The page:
In a music competition, an earnest and likeable person gets up and performs a song which he or she loves and has worked on for months. She nods to the pianist and smiles nervously at the adjudicator while her supporters gaze up, fingers crossed, willing her to succeed.
The moment she utters the first note, your heart sinks. She is, frankly, not up to it. The tuning's ropey, the words are indistinct and the emotional message of the song isn't there. So you write some comments on her sheet and add a mark, and then - the real test - you stand up to say something sensible to her in front of her friends and family. "Blah di blah, sincere, bold attempt, correct tempo..."
You pause, and look over your glasses to where the singer sits with her supporters.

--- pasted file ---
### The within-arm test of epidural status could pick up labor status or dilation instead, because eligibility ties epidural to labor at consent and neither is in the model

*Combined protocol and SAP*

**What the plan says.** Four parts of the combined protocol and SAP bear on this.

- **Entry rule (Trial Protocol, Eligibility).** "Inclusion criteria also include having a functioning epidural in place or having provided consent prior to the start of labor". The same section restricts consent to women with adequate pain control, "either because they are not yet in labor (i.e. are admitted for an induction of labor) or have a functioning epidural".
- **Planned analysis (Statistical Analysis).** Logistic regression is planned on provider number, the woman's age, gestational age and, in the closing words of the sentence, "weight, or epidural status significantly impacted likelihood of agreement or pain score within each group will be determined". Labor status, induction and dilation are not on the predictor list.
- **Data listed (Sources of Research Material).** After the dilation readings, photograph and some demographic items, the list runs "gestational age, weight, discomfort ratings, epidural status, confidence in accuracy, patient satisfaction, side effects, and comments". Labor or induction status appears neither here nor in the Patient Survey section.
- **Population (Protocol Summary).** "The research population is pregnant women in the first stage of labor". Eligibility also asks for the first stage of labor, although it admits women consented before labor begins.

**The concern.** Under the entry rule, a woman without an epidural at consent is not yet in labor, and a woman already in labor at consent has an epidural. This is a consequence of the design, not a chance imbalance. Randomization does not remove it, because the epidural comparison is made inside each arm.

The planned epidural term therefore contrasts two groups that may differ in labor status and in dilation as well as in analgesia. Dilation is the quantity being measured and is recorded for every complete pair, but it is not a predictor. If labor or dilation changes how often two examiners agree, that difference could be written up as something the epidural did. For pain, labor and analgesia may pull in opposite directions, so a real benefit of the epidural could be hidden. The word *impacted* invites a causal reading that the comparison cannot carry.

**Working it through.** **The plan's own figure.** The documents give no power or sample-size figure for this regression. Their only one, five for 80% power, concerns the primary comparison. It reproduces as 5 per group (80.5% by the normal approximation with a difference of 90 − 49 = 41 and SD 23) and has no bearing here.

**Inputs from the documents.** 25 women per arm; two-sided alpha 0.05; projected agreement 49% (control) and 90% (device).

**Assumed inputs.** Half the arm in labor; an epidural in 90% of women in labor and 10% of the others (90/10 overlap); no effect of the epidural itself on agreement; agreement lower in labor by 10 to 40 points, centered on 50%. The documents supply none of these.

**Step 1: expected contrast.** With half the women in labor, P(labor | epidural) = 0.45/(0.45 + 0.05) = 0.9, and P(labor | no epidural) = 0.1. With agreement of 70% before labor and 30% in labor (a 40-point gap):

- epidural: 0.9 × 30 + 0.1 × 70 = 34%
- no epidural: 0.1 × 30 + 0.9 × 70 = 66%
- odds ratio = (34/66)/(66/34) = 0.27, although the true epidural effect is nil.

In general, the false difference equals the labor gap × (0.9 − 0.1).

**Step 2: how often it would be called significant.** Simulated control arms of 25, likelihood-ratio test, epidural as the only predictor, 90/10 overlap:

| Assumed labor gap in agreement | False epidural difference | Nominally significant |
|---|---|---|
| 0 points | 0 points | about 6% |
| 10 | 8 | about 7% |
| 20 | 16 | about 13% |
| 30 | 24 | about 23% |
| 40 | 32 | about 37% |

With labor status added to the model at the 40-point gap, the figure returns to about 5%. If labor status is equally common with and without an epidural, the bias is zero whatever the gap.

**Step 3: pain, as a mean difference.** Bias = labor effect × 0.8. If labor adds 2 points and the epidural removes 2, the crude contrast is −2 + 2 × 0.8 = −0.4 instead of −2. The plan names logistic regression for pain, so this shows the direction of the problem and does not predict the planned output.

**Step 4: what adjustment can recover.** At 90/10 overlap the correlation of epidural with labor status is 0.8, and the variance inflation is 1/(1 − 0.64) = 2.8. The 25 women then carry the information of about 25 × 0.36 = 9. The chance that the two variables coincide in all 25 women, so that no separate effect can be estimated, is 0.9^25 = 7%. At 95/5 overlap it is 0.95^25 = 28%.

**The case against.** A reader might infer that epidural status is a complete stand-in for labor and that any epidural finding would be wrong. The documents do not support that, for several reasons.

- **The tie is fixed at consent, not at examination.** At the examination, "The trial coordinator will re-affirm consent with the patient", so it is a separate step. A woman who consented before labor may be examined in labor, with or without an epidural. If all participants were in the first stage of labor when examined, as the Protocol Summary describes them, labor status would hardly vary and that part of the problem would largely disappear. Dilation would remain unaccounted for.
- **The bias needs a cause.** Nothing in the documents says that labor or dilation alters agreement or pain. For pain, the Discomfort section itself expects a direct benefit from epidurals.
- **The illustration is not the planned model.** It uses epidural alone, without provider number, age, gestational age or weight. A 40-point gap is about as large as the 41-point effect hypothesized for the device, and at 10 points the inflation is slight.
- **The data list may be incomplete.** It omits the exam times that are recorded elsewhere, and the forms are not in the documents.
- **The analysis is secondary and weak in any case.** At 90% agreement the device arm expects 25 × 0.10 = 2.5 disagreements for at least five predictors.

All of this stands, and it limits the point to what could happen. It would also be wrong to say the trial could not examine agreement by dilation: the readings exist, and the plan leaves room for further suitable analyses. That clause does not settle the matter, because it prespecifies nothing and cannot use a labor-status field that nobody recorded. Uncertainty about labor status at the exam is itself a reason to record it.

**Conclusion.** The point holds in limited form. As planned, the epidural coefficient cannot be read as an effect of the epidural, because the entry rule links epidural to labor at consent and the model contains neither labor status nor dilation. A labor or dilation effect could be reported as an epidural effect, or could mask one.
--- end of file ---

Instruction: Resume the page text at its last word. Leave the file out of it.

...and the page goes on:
"However..." (another pause, with a smile), "here are a few things that I really hope you will bear in mind."
At that moment you cease to be a judge and become a teacher. There's no evading your duty to get across, unambiguously, the fact that today's effort wasn't good enough. But the trick, for which you are being paid, is to do it so positively and professionally that the singer comes to thank you at the end and ask for a few more pointers.
The whole encounter doesn't last more than 15 minutes, but isn't it actually a fair model of a good lesson observation? Or any of the mentoring activities that go with leadership? In school, the details are different, the protocols are tight, the framework is professionally defined, and the feedback is not given in public. Like the adjudicator, though, we are surely striving to provide assessments that are honest but come packaged with realistic ideas for improvement. Or is that pie in the sky? Let me know.